I’ve been reading about digital forms of narrative recently. The impetus for some of the new topics is the advent of Alexa and other voice-reactive media sources. One worry that came up was that if the airwaves/alexa waves were controlled in quite specific ways then entire topics might be ignored by listeners. Then came the idea of using different tools to attract listeners to stories — who chooses, who is the curator and arbiter of what is in the public interest?

“Data can be abused,” says Brendan Sweeney, director of new content and innovation at KUOW public radio in Seattle. “And it’s simultaneously true that the myth of a journalist’s or an editor’s gut being the all-supreme thing, that’s also problematic.” The challenge, Sweeney says, is not to assume listeners avoid entire topics, but to instead look at the data more closely to see if something else might be turning them away.  “If an important story isn’t finding the audience it deserves, we need to adapt how we tell that story. Experiment with leads, framing, tone, etc.,” Sweeney says. [link]

Getting people to pay attention to what you want them to listen to is a topic about ‘newsworthy’ all of its own. Do newspapers reflect public perceptions or do they guide and reinforce them?

And in that vein, how does social media guide, reflect, and/or reinforce them?

Mirkham [link] writes that the very structure and use of social media determines the output and not in the freely determined way that Castell perhaps posits:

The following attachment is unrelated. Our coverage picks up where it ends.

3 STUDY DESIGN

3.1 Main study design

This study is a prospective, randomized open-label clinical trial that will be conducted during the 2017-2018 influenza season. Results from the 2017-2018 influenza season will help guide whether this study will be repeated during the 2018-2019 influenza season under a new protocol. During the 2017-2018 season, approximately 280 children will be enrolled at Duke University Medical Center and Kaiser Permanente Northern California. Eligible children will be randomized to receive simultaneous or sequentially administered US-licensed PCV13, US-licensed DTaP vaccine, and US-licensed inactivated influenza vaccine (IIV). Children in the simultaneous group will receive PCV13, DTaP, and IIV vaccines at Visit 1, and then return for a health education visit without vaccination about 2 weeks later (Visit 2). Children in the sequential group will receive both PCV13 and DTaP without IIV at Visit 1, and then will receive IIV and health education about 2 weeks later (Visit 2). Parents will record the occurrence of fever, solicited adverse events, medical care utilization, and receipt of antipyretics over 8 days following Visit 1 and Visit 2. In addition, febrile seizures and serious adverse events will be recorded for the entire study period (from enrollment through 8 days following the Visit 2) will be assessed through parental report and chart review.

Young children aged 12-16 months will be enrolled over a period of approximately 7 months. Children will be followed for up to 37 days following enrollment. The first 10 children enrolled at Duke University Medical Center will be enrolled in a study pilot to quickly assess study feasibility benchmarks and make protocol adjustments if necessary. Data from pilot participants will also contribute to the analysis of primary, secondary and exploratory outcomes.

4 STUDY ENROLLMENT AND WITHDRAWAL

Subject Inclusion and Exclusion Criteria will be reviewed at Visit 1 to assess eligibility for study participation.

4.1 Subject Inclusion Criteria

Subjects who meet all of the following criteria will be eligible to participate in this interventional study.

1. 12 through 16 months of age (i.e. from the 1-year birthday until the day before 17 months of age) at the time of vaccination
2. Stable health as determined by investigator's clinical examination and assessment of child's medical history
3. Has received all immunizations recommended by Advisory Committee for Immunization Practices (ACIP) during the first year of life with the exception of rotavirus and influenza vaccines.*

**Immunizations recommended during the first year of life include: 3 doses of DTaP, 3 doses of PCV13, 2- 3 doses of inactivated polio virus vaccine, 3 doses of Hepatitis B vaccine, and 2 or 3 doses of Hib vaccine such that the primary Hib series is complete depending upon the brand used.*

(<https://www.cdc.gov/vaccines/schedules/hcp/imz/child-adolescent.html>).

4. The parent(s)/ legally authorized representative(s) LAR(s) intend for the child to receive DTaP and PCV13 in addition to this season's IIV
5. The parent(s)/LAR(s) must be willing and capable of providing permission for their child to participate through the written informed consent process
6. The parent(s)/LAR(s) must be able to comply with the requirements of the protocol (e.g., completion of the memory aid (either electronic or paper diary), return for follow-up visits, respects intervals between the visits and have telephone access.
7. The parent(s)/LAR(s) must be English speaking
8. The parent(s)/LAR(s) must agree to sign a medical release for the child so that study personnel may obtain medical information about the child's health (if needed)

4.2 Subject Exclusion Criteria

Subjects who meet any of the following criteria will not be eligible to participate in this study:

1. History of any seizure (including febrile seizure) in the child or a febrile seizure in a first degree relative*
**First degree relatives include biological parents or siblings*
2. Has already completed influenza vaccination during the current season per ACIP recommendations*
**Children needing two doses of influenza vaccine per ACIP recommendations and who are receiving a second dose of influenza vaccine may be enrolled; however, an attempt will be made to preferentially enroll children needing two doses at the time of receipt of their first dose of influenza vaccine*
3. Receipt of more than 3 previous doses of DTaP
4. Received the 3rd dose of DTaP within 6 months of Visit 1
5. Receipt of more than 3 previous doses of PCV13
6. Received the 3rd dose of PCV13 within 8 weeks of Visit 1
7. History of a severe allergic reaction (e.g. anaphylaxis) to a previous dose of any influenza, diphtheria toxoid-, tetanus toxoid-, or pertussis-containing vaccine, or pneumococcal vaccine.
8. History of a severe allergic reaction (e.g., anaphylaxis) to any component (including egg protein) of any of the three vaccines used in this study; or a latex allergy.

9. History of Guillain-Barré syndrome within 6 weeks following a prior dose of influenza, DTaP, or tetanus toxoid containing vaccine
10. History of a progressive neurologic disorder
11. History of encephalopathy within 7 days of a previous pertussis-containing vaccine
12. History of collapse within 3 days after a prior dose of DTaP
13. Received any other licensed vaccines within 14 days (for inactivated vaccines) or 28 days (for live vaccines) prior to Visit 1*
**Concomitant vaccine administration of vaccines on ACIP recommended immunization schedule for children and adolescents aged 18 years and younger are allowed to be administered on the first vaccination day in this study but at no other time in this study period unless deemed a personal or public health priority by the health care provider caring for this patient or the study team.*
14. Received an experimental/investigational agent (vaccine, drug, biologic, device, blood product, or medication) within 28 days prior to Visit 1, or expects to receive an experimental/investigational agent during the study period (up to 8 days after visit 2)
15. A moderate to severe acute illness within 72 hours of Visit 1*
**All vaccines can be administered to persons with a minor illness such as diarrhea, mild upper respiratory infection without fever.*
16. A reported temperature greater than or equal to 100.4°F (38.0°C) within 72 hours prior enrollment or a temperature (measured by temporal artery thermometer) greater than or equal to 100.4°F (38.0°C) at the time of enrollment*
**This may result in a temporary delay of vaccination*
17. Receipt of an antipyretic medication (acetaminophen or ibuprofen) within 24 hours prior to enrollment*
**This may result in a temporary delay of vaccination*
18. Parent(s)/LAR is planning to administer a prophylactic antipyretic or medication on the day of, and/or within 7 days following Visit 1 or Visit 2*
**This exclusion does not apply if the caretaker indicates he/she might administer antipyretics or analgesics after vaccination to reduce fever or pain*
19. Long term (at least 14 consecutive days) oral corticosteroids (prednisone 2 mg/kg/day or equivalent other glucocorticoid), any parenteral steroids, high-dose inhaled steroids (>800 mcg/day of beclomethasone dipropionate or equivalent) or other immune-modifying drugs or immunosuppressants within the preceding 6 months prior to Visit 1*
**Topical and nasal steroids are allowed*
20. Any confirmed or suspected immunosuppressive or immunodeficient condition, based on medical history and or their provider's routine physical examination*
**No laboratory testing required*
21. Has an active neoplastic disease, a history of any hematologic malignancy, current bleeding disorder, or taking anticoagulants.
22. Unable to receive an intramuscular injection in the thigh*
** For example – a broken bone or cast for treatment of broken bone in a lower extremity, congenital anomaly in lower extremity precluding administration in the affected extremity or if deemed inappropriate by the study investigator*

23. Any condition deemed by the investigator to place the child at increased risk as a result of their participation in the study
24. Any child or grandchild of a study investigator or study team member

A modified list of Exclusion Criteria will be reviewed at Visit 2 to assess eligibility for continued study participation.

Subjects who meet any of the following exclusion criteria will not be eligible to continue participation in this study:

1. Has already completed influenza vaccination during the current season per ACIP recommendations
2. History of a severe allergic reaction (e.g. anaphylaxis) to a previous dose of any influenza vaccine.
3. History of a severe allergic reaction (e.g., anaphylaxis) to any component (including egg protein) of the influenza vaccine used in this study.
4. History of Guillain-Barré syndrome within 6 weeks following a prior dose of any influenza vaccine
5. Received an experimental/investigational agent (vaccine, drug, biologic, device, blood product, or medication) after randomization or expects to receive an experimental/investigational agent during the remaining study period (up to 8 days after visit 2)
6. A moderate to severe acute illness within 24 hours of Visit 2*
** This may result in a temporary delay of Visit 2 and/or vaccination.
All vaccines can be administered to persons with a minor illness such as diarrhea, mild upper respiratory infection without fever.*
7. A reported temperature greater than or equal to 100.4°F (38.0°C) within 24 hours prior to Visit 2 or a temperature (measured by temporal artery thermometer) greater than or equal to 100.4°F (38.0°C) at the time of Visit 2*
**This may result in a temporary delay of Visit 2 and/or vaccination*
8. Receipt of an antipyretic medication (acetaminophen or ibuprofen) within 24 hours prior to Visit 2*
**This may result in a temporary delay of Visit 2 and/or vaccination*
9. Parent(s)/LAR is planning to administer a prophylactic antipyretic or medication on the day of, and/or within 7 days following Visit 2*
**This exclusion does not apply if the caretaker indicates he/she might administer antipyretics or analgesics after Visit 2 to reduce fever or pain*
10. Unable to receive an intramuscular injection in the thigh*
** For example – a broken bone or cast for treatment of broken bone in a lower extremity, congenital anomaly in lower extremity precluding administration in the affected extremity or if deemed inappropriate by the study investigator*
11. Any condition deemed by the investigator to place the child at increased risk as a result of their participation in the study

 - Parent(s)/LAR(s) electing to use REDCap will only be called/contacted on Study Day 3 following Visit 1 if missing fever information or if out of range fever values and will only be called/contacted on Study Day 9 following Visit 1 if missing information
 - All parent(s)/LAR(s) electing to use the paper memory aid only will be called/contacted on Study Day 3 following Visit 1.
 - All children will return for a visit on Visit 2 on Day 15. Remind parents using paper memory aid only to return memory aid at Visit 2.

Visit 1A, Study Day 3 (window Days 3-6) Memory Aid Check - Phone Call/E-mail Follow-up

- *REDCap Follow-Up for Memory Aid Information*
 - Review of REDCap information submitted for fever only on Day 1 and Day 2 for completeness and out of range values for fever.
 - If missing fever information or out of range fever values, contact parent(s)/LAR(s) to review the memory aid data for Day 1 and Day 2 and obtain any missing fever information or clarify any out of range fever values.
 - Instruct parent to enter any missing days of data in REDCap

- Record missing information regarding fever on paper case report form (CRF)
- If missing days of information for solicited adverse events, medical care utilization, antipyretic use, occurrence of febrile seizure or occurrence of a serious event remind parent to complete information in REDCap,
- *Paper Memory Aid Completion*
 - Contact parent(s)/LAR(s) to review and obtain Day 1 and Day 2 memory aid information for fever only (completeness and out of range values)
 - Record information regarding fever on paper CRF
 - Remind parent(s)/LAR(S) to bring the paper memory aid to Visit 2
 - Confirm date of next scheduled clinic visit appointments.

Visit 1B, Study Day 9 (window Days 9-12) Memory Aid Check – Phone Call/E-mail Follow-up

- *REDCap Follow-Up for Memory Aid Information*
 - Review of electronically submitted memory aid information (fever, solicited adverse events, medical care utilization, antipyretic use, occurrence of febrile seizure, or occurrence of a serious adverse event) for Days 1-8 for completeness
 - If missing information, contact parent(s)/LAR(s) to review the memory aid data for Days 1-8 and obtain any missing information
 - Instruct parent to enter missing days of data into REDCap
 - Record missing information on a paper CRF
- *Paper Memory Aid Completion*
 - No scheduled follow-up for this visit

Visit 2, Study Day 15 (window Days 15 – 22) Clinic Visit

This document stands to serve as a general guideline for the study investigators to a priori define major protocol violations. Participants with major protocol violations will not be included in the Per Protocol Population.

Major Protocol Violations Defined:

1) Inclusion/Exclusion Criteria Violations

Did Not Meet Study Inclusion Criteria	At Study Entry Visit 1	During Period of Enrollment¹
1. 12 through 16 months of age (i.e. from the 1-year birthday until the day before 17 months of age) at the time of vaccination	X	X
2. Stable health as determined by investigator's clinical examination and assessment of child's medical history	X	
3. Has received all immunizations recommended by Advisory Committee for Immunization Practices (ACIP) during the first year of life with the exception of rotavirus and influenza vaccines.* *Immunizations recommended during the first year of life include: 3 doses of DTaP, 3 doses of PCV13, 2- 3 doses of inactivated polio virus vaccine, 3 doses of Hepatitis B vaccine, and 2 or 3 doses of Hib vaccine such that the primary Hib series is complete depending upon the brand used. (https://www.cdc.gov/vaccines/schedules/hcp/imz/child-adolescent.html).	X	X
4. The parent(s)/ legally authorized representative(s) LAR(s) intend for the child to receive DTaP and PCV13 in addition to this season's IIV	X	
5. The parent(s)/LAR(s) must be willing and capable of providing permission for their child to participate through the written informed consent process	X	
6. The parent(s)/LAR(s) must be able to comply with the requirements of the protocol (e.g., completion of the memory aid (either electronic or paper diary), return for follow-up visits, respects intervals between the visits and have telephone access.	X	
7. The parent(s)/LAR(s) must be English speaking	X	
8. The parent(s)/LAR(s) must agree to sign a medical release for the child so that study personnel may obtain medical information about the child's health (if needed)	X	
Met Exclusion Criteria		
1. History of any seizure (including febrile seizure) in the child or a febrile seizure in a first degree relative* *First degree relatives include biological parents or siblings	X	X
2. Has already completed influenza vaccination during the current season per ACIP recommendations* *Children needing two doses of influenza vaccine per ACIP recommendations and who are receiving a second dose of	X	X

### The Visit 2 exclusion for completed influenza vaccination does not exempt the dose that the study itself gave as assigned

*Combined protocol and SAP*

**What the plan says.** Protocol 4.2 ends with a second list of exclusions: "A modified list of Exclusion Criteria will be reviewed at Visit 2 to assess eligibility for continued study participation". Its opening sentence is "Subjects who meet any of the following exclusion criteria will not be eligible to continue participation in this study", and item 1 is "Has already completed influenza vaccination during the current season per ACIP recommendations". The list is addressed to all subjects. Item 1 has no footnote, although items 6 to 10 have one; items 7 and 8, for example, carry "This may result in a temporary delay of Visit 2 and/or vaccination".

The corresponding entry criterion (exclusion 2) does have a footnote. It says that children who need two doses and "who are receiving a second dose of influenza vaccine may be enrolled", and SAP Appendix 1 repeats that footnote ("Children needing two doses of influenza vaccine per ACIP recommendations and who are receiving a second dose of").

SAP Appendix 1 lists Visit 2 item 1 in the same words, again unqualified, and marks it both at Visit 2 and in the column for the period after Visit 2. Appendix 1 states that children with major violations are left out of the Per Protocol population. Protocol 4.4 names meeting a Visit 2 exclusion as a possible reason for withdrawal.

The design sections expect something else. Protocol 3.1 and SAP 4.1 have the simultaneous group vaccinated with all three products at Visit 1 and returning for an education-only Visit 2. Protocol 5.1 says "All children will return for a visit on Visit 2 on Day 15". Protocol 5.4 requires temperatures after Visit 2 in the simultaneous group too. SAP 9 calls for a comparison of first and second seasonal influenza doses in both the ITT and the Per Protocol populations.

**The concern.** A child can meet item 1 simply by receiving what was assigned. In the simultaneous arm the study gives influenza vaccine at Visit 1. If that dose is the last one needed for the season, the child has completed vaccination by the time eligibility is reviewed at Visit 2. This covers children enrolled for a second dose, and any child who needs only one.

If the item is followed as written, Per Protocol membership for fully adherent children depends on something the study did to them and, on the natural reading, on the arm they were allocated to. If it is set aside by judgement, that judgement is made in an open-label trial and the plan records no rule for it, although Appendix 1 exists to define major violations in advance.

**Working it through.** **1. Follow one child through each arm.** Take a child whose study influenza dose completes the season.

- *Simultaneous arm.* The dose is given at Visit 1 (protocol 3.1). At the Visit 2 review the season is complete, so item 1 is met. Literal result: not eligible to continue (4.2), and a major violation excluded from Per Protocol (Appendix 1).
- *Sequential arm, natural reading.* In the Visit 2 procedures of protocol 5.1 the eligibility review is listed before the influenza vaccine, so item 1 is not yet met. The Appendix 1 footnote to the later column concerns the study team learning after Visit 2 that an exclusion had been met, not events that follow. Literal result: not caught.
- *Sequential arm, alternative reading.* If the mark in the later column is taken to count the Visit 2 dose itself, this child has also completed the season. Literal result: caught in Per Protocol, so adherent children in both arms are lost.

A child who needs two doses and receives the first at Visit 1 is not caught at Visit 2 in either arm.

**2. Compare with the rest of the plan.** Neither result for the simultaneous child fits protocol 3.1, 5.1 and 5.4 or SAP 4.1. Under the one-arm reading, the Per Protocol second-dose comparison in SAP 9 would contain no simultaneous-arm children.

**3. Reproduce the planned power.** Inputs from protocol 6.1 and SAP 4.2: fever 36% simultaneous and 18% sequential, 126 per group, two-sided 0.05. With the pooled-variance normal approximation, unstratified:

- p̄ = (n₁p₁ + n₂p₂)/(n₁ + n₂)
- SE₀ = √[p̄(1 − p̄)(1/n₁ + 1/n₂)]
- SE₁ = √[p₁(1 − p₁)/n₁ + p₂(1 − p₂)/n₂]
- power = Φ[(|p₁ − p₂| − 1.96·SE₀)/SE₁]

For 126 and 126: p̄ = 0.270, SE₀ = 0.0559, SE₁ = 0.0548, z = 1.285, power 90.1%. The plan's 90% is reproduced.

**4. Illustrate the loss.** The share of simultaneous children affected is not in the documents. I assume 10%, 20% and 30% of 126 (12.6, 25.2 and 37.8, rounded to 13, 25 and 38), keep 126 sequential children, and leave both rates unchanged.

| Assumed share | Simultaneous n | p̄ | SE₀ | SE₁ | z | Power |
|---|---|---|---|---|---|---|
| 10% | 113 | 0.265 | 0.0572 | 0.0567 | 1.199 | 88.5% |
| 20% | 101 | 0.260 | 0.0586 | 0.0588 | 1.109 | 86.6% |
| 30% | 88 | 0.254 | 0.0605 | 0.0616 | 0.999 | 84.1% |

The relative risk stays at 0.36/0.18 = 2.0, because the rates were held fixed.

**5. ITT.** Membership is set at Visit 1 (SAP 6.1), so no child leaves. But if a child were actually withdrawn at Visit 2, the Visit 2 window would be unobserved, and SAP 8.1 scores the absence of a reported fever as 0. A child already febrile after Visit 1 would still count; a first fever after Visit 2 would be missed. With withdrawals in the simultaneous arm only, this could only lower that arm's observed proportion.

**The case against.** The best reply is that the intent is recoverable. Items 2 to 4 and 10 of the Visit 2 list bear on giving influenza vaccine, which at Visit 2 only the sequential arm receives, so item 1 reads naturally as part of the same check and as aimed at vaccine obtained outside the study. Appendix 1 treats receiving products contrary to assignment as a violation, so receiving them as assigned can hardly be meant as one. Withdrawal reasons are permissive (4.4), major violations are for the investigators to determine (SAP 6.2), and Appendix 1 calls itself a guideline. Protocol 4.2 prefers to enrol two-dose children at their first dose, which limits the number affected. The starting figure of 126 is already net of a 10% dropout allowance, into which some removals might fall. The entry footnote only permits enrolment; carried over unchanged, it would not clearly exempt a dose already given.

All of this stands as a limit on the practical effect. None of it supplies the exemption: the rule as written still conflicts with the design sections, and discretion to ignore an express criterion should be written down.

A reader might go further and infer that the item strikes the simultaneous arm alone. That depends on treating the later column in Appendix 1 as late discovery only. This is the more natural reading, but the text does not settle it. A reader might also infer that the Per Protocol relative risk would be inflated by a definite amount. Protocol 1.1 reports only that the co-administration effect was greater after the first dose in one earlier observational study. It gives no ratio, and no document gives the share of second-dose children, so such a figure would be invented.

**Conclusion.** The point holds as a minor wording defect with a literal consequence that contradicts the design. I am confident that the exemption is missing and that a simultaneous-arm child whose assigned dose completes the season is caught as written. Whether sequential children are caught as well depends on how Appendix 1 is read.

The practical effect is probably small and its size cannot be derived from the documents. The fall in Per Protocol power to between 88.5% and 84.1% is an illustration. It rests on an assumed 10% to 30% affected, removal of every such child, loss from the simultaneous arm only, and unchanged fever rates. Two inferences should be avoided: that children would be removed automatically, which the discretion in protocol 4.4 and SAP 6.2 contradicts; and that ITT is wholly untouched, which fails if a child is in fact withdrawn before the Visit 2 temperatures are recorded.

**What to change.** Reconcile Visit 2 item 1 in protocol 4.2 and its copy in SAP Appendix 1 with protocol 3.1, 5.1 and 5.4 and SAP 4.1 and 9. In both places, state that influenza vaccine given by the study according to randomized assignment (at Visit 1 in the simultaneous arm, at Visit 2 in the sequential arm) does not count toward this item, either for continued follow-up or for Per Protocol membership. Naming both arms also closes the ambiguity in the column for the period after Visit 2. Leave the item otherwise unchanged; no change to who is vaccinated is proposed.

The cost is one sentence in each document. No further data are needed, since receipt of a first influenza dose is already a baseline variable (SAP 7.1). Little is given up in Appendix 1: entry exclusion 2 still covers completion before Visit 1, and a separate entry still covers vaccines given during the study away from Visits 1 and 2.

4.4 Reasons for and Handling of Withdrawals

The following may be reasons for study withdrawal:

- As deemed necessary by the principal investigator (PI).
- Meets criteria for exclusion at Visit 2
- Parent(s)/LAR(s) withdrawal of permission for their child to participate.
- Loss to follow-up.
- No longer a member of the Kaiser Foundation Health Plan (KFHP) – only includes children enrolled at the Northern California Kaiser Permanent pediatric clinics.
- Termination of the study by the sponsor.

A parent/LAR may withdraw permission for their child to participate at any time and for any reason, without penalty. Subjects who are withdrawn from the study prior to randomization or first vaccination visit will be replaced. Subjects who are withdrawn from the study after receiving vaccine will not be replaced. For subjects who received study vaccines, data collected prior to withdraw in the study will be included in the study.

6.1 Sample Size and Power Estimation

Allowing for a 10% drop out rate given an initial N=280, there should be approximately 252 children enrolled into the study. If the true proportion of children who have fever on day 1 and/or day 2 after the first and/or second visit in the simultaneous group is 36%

“the last thing posts on social media are is representative of reality: indeed they are nothing more than the overdetermined products of the commercial, or neoliberal,
logics that drive the design, promotion and management of these platforms.”

He points out that social media platforms such as Facebook get you to identify and describe yourself in relation to consumer goods — favourite films, products, holidays etc. You reflect your consumer identity more than anything else.

I’m trying to assess whether this is something that can be modelled. My process has been very much about Twitter so far. Facebook has a more obvious way of tracking consumer links but Twitter is not so obvious from what I can tell.

This brings me back to Gary Younge who writes that Twitter is not the real world. Journalists see it as a proxy for the world but the world is out there not on your phone. Twitter storms happen, he says, but does anyone outside Twitter even notice?

This is checkable — do politicians notice? do they reference it? do they change policies?

In the case of the faith advisor story, the mayor did notice it and made disparaging remarks to a congregation of people who gathered to hear his interview. No policy changed, which is the criteria Chomsky states as being a useful tool to assess things.

One of the latest Twitter storms is about the Canary — a left-wing media site that has taken up a position against mainstream newspapers such as the Guardian, Telegraph, Times etc. Mostly the Guardian, I’d say, because that is the paper that says it is on the left — it is the book end of left mainstream thinking and writing.

There seem to be two issues about the Canary’s authority [and I write this from a distance because I don’t read the Canary; for various reasons]:

  1. the topics the Canary covers range between legitimate opposition and deviant spheres (Hallin); they covered the Julian Assange trial while no other paper gave it much space at all, for example. The Assange trial is arguably one of the most important trials for journalistic freedom;